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Table 5 Summary of quantitative and qualitative results

From: District health manager and mid-level provider perceptions of practice environments in acute obstetric settings in Tanzania: a mixed-method study

HRH management practice Concordance or discordancea Summary of quantitative and qualitative results
Staffing Concordant Members of CHMTs and MLPs agreed that personnel shortages were persistent across all districts and at every facility type.
Appraisal Concordant Members of CHMTs reported written supervision requirements were available for each cadre in most districts and more than half of MLPs encountered prearranged formal supervision meetings, which they perceived as adequate.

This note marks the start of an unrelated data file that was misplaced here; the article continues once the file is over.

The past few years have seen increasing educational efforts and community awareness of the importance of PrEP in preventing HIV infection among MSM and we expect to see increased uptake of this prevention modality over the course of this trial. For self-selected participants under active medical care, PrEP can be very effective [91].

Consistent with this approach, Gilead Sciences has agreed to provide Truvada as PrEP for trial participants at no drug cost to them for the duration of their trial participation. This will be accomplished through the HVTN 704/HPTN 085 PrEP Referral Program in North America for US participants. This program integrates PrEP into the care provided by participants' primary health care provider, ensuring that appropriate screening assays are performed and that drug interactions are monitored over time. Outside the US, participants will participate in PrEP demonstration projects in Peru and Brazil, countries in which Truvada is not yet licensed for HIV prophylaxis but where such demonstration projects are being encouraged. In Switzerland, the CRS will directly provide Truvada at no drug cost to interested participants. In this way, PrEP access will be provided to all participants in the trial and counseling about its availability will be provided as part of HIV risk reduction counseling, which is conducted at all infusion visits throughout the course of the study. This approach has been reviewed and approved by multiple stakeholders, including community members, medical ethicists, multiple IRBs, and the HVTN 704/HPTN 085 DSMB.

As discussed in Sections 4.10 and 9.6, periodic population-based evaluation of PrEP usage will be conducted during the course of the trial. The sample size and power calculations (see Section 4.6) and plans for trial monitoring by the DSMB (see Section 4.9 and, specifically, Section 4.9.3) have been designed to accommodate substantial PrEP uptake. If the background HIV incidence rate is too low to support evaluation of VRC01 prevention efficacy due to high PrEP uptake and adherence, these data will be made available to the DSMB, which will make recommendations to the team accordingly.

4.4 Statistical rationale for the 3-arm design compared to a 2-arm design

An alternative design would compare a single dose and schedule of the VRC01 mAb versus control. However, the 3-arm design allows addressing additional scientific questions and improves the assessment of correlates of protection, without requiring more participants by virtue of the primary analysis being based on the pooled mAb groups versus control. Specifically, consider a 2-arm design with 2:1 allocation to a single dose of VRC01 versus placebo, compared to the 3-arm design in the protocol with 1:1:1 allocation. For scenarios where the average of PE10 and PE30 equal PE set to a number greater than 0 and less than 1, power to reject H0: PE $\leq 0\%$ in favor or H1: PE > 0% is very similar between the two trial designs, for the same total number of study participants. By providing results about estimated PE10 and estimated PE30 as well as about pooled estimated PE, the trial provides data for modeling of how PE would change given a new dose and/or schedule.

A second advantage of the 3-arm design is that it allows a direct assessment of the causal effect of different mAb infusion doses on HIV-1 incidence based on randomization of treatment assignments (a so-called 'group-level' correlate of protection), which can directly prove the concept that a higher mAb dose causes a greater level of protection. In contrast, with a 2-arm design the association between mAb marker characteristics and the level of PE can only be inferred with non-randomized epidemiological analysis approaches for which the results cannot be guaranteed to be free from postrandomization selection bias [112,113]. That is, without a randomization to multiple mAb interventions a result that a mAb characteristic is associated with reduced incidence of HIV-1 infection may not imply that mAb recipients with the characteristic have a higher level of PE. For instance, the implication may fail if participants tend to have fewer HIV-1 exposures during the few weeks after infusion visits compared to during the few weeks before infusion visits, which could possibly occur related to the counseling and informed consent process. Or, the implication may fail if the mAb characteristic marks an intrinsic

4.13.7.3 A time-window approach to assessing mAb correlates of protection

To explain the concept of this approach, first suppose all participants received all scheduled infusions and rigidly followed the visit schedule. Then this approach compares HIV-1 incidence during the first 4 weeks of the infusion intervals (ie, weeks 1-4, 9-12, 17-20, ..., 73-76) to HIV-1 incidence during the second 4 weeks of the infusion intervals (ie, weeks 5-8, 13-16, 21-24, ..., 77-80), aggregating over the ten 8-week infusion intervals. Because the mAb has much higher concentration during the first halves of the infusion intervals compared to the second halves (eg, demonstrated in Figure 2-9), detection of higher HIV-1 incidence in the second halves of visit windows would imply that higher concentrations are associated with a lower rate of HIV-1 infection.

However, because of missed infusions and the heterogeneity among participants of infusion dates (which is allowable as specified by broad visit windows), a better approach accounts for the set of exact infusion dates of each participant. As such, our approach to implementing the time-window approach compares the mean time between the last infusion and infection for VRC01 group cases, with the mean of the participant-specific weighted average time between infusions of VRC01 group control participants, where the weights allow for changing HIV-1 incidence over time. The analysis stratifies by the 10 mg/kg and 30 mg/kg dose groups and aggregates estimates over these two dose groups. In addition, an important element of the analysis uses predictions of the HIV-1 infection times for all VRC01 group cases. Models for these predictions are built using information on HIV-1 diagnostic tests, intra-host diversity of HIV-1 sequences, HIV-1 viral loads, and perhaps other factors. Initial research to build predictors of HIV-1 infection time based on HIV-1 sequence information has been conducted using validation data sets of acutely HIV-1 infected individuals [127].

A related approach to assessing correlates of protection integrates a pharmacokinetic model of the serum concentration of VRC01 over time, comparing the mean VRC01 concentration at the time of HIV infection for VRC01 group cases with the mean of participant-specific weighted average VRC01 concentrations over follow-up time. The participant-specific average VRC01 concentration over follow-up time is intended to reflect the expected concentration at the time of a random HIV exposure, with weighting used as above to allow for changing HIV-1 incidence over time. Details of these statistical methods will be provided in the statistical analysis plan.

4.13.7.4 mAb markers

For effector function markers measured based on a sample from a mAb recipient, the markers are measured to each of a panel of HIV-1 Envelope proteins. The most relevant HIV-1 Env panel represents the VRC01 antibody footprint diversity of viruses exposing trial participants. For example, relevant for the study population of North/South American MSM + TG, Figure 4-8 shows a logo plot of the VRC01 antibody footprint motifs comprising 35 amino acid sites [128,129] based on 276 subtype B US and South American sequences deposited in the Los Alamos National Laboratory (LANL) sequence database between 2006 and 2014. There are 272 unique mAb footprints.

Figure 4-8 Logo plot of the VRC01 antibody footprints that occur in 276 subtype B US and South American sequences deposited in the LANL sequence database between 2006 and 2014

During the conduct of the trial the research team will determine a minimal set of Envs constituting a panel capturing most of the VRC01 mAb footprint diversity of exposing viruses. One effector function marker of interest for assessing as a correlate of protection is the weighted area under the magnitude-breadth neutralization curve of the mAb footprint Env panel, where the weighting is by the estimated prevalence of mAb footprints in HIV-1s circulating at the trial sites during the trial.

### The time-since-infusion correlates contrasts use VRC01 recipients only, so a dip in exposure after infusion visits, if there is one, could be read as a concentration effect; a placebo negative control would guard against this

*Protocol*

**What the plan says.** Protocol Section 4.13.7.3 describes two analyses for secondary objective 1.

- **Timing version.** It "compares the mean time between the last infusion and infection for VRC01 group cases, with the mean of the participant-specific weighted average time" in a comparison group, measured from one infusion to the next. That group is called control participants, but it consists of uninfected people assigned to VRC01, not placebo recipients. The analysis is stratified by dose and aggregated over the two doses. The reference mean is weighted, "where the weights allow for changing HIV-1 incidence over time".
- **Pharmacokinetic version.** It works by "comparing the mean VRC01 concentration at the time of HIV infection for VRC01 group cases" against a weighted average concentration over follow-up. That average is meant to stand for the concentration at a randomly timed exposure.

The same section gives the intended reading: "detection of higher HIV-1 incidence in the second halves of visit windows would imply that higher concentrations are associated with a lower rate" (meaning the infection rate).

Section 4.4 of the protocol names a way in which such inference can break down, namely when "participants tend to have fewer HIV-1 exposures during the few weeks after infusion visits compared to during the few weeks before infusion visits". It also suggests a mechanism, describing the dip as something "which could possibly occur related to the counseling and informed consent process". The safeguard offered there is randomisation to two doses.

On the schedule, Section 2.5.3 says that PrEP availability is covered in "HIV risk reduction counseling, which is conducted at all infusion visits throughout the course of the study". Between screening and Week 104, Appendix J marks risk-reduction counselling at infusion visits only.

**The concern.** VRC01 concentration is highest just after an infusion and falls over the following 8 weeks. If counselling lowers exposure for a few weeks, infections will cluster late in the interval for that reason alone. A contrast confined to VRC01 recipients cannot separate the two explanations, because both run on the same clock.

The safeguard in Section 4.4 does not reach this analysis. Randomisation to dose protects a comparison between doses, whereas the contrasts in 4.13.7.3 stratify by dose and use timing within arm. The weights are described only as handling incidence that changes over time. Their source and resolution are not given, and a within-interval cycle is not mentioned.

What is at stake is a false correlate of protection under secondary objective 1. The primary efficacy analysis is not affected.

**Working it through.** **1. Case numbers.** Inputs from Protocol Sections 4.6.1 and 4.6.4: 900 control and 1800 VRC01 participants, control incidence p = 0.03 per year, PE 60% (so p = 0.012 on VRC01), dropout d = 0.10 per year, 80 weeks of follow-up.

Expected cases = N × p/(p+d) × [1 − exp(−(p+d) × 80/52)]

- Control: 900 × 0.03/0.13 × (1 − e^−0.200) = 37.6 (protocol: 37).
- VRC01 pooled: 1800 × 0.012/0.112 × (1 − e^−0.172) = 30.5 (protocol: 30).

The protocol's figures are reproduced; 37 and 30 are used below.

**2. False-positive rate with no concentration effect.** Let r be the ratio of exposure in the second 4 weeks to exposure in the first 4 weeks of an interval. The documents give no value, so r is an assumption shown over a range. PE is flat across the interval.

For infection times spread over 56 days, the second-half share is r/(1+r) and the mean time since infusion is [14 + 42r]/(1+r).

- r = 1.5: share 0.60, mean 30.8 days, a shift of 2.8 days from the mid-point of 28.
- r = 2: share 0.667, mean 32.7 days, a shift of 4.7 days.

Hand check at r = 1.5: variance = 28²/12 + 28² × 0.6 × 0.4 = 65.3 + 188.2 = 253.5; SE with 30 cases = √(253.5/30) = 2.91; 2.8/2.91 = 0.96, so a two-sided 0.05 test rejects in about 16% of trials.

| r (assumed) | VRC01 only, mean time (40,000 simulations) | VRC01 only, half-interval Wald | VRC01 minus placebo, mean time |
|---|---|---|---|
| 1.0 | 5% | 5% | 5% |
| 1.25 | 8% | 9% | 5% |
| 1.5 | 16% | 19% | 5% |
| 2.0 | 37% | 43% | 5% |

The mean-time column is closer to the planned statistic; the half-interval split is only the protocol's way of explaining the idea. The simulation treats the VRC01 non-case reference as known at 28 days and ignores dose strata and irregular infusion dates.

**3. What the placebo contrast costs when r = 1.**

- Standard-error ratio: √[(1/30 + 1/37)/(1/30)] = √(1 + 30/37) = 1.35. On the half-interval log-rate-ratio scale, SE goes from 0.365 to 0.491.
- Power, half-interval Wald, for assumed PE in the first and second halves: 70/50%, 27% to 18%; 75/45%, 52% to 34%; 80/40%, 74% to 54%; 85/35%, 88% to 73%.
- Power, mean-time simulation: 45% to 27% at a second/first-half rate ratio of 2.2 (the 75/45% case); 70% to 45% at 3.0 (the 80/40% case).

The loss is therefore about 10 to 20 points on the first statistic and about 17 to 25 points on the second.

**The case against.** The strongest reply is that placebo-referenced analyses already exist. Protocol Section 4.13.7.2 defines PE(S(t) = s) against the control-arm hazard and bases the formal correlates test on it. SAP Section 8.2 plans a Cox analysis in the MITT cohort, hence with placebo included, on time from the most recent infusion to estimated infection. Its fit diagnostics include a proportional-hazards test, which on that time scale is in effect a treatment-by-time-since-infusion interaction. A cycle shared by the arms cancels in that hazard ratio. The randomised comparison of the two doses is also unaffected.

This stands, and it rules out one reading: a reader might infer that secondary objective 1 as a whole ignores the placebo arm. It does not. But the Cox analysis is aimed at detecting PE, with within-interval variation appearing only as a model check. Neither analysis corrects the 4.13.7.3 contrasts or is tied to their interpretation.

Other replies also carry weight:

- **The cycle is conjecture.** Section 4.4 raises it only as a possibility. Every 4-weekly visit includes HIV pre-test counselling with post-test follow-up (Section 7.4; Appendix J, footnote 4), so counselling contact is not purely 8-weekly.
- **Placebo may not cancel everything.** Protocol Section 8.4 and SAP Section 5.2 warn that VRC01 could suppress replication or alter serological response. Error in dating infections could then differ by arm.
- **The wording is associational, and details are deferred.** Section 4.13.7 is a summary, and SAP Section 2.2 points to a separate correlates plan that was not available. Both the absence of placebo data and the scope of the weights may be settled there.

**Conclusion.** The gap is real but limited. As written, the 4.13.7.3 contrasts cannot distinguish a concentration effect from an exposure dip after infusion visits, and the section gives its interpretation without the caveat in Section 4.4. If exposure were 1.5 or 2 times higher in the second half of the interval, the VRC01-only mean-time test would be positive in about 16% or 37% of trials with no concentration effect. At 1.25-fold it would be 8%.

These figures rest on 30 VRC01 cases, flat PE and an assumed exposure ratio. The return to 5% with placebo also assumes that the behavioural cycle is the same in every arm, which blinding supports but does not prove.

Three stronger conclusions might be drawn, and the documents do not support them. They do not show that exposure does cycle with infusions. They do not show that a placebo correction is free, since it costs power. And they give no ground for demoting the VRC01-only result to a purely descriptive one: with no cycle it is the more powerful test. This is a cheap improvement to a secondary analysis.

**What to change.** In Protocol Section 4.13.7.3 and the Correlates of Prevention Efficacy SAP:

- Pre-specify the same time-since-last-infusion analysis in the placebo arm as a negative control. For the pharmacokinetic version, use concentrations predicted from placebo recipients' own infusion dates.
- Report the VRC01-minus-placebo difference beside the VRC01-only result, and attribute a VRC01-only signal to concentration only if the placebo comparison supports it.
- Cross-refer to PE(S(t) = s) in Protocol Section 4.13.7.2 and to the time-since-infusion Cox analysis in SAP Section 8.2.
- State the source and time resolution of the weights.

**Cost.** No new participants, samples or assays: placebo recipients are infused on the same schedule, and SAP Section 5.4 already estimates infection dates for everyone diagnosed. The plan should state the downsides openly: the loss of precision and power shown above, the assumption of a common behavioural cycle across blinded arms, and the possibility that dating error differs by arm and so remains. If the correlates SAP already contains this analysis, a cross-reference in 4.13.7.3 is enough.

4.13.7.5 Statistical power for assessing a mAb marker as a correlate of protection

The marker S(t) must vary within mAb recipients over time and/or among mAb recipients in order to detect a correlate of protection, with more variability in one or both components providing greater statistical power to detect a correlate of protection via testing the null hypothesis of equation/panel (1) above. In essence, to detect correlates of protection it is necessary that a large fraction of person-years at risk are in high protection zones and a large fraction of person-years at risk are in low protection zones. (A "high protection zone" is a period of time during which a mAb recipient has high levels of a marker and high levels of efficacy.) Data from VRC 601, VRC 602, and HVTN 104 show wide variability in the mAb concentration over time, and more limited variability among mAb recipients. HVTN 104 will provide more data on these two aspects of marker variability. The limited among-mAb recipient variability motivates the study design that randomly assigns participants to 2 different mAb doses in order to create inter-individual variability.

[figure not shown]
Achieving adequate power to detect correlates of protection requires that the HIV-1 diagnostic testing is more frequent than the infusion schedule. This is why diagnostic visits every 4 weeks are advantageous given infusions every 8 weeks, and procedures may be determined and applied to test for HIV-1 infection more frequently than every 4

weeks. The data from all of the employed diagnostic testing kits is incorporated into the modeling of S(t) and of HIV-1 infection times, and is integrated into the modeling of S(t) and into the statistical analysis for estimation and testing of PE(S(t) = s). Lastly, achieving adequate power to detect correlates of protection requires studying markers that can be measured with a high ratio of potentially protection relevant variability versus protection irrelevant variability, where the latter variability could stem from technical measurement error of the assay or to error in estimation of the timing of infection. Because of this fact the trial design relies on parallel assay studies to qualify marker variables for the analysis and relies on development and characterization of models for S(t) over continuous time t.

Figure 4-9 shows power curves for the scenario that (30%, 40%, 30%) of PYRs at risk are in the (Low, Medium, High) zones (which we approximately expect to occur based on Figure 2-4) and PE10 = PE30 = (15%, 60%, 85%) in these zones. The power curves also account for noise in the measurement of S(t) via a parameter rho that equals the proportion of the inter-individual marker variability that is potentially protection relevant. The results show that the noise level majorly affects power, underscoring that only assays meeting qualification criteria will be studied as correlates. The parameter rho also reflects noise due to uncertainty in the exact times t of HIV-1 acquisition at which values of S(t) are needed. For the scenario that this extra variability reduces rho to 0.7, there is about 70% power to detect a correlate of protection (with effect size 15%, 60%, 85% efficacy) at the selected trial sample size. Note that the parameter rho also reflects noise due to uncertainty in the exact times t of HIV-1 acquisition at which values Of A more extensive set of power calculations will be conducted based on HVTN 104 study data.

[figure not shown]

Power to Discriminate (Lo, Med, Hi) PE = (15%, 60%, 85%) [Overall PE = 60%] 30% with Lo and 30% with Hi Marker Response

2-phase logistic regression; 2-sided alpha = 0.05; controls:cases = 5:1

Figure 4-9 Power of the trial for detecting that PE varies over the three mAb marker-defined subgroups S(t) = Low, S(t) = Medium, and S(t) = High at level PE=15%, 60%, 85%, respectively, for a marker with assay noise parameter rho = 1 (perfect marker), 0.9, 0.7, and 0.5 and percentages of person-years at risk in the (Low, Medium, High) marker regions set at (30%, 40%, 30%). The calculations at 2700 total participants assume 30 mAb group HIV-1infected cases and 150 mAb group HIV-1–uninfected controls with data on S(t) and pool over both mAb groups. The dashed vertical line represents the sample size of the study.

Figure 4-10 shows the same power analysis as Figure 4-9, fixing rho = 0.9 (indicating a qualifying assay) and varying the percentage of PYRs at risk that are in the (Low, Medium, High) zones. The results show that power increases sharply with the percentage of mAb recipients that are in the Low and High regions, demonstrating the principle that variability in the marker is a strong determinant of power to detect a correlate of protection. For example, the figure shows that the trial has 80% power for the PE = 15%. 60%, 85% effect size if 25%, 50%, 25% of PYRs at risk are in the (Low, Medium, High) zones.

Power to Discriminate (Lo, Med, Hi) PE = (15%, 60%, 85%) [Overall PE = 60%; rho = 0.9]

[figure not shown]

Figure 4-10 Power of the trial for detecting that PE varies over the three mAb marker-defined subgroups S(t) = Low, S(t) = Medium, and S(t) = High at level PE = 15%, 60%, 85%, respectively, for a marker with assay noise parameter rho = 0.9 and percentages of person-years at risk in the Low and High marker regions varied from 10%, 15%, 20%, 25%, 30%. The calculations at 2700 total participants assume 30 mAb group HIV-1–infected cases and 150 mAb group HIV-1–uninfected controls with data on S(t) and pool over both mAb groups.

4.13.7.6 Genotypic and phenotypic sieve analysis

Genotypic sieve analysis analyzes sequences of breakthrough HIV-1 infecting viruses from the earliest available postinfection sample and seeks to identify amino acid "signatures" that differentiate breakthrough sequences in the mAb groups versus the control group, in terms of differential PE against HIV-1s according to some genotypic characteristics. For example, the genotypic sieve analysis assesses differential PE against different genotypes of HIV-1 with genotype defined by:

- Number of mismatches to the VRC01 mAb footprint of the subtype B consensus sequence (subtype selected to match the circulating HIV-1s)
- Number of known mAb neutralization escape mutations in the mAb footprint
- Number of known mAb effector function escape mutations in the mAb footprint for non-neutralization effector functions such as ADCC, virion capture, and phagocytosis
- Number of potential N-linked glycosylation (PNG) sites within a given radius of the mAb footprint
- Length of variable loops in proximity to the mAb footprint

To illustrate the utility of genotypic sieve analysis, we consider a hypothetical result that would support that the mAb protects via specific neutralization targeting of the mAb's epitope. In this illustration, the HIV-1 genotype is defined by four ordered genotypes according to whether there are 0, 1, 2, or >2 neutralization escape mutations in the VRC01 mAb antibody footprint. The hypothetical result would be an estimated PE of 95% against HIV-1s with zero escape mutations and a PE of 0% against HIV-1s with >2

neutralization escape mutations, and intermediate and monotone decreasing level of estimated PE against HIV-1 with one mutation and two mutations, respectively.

Workload Discordant Members of CHMTs reported availability of procedures to match workload to staffing in majority of districts but most MLPs reported routinely worked unscheduled hours due to personnel shortages and high patient volumes.
Training Discordant Members of CHMTs reported selecting MLPs for in-service training based on performance evaluations and training needs, but MLPs reported selection was at the discretion of members of CHMTs using unspecified criteria.
Rewards and recognition Discordant Members of CHMTs reported almost all districts reward personnel for performance, but majority of MLPs perceived the rewards to be lacking and unfair.
Participation Both Members of CHMTs reported moderate to high levels of autonomy in most HRH management functions, but MLPs were divided on the extent to which members of CHMTs took into account the reality of the practice environment in their decision-making.
Communication Both Members of CHMTs reported written standards of supervision were available in most districts and majority of MLPs endorsed possessing a written job description but almost half were routinely asked to perform duties not in their job description.
  1. aConcordance or discordance between CHMT and MLP survey and interview responses